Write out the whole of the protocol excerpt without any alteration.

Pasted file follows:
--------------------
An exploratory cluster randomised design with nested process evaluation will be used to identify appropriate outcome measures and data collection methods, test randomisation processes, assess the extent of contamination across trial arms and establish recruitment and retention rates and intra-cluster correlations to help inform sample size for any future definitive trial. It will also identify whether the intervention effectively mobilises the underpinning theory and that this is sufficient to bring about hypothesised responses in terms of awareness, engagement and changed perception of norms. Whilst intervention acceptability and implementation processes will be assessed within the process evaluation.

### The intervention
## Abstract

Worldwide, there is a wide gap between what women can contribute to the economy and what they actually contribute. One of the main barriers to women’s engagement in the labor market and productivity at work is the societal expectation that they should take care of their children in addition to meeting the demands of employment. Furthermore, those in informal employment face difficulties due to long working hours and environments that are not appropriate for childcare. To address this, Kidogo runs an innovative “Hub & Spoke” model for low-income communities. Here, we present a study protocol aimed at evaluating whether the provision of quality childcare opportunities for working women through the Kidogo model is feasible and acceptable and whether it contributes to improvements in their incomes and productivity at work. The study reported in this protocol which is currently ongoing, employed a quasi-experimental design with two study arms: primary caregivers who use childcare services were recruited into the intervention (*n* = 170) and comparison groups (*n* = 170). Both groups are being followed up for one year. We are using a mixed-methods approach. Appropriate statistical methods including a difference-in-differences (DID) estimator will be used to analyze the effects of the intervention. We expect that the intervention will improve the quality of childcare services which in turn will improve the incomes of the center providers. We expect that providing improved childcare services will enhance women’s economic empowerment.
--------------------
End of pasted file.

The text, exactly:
An exploratory cluster randomised design with nested process evaluation will be used to identify appropriate outcome measures and data collection methods, test randomisation processes, assess the extent of contamination across trial arms and establish recruitment and retention rates and intra-cluster correlations to help inform sample size for any future definitive trial. It will also identify whether the intervention effectively mobilises the underpinning theory and that this is sufficient to bring about hypothesised responses in terms of awareness, engagement and changed perception of norms. Whilst intervention acceptability and implementation processes will be assessed within the process evaluation.

### The intervention
## Abstract

Worldwide, there is a wide gap between what women can contribute to the economy and what they actually contribute. One of the main barriers to women’s engagement in the labor market and productivity at work is the societal expectation that they should take care of their children in addition to meeting the demands of employment. Furthermore, those in informal employment face difficulties due to long working hours and environments that are not appropriate for childcare. To address this, Kidogo runs an innovative “Hub & Spoke” model for low-income communities. Here, we present a study protocol aimed at evaluating whether the provision of quality childcare opportunities for working women through the Kidogo model is feasible and acceptable and whether it contributes to improvements in their incomes and productivity at work. The study reported in this protocol which is currently ongoing, employed a quasi-experimental design with two study arms: primary caregivers who use childcare services were recruited into the intervention (*n* = 170) and comparison groups (*n* = 170). Both groups are being followed up for one year. We are using a mixed-methods approach. Appropriate statistical methods including a difference-in-differences (DID) estimator will be used to analyze the effects of the intervention. We expect that the intervention will improve the quality of childcare services which in turn will improve the incomes of the center providers. We expect that providing improved childcare services will enhance women’s economic empowerment.